“The leaves had fallen from the trees of Compiegne Forest at Rethondes, where two railway trains waited in the dawn mist. It was close to 5 a.m. on November 11, 1918. In a car of one of the trains sat a tired group of men about to sign a document over which they had haggled through the night. There was no riding up of generals on spirited steeds, no surrendering of swords, but soon, at 11 a.m. the greatest war in history would be over. The Germans, who had plunged into the struggle with heady optimism, were beaten, and Matthias Erzberger, leader of their delegation, knew he must yield to Marshal Foch’s demands…both German and Allied soldiers along the lines [would feel] an unforgettable joy and relief that, at last, all was quiet on the Western Front.”
— Texas Legion News, Nov-Dec 1968 – 50th Anniversary of the Armistice.
At about 7 a.m. on Monday, November 11, 1918, the news of the Armistice began to spread its way rapidly through New Braunfels, Texas. First, steam whistles began screeching followed quickly by the tolling of church bells. The fire stations started ringing their bells and children began setting off firecrackers. The cacophony of spontaneous celebration brought first a few hundred then thousands of people out into the streets to congregate at the Plaza.
Soon, red-white-and-blue banners and countless American flags were going up on business fronts and the porches of private homes. Automobiles, bicycles, and wagons, decorated with flags, were vying for space on the already crowded city streets. The telephones were ringing incessantly, spreading the joyful news to those out of town in rural communities, encouraging them to become a part of the day which had become “a Victory Holiday.” And on everyone’s lips were the words, “The War has ended!”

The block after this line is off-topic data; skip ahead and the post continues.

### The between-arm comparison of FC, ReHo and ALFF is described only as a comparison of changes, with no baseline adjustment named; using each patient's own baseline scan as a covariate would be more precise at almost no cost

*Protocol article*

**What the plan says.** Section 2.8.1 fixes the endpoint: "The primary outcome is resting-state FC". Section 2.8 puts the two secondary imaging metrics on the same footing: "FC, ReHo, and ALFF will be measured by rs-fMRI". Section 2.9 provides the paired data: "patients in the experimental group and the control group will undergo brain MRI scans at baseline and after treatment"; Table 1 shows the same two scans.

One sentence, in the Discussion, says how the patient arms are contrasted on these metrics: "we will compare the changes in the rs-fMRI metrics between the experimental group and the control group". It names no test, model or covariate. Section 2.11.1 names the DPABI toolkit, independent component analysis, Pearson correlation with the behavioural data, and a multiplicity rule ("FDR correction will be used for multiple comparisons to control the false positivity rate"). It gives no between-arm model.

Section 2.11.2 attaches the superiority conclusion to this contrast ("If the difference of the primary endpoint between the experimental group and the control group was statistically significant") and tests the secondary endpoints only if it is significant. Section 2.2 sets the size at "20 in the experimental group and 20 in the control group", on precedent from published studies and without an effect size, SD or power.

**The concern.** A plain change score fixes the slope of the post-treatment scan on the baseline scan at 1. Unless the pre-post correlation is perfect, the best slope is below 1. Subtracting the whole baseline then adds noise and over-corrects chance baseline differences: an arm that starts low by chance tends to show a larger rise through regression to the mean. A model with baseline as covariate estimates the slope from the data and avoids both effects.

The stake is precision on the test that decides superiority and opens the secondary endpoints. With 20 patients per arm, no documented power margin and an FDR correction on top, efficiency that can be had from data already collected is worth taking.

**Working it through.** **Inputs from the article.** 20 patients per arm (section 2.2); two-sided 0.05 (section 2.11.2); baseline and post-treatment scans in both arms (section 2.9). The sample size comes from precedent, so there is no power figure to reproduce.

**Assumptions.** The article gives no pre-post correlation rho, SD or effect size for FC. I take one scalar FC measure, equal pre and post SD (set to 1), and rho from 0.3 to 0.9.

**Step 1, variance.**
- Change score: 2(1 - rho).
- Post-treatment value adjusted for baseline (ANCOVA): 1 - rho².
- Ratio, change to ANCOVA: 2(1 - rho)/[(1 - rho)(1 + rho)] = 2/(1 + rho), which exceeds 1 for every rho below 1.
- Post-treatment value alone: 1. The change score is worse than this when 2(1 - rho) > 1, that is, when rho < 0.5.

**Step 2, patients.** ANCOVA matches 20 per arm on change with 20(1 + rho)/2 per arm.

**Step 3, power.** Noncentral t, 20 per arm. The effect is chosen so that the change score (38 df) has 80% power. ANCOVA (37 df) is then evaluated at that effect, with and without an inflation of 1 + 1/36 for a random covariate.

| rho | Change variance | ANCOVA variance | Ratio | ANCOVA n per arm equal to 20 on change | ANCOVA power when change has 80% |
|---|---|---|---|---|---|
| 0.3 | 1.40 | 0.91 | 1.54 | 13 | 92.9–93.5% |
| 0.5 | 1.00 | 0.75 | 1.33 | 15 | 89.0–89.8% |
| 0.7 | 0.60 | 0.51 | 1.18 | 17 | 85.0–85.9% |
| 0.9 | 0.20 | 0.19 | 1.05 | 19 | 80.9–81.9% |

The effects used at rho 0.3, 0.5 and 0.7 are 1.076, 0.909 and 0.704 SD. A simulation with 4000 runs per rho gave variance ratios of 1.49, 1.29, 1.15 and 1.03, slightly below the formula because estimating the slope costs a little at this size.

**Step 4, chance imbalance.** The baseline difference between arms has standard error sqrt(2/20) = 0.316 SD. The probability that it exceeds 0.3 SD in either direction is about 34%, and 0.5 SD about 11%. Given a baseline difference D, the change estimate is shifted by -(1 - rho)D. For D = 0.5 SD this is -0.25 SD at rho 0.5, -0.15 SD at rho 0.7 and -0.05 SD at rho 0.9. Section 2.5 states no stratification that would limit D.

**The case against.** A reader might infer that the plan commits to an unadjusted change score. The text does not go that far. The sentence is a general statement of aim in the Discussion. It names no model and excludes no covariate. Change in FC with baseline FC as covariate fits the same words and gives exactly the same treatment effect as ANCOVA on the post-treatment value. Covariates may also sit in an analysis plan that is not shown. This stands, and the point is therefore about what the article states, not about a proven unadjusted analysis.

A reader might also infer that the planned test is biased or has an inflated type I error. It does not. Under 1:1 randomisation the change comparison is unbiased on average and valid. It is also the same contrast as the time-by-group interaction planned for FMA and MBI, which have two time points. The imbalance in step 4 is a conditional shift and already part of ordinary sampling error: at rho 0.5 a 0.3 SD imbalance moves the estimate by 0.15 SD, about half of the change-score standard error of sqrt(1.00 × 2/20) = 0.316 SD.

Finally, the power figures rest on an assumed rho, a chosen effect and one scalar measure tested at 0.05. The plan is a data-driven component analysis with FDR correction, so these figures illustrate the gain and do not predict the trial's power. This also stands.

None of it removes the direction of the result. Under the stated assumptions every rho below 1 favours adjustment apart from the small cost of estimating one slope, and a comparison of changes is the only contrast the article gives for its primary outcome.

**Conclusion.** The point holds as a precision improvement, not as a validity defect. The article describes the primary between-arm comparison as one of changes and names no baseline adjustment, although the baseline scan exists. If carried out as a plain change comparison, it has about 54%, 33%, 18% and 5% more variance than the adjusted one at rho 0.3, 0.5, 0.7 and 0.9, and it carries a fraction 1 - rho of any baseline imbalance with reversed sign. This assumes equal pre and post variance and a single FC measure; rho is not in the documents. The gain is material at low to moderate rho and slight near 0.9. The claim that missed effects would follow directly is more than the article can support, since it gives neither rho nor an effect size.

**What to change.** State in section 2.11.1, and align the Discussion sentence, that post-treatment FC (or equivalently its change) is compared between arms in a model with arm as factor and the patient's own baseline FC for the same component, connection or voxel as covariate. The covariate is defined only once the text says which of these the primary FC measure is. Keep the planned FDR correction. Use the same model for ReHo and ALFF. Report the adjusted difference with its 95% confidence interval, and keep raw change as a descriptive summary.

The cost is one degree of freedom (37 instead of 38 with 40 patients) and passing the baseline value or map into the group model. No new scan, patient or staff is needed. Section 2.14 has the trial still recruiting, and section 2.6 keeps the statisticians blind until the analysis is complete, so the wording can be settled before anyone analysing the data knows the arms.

At 3 p.m., Senator Martin Faust kicked-off an impromptu city celebration at the Bandstand. The Choral Club began singing the National Anthem and was immediately joined by the voices of the gathered citizens “with a spirit and understanding as it had possibly never been sung before.” Pastor Mornhinweg delivered the invocation followed by Pastor Konken’s “impressive victory oration” emphasizing the world-wide responsibilities of the victors towards the vanquished.
Mrs. Blumberg and Harry Landa stressed passionate participation in the United War Work Campaign to support the “continued needs of our boys ‘over there’ during their constructive work…and the need to provide encouragement and moral aid for our brave boys until they are able to return to their homes.”
After the speakers, a grand foot parade marched from the Plaza along San Antonio Street, left on Castell, left on Church, and finally, left again on Seguin to get back to the Plaza. The procession of exuberant, flag-waving citizens was joined by bands and singers and even “men whistling.”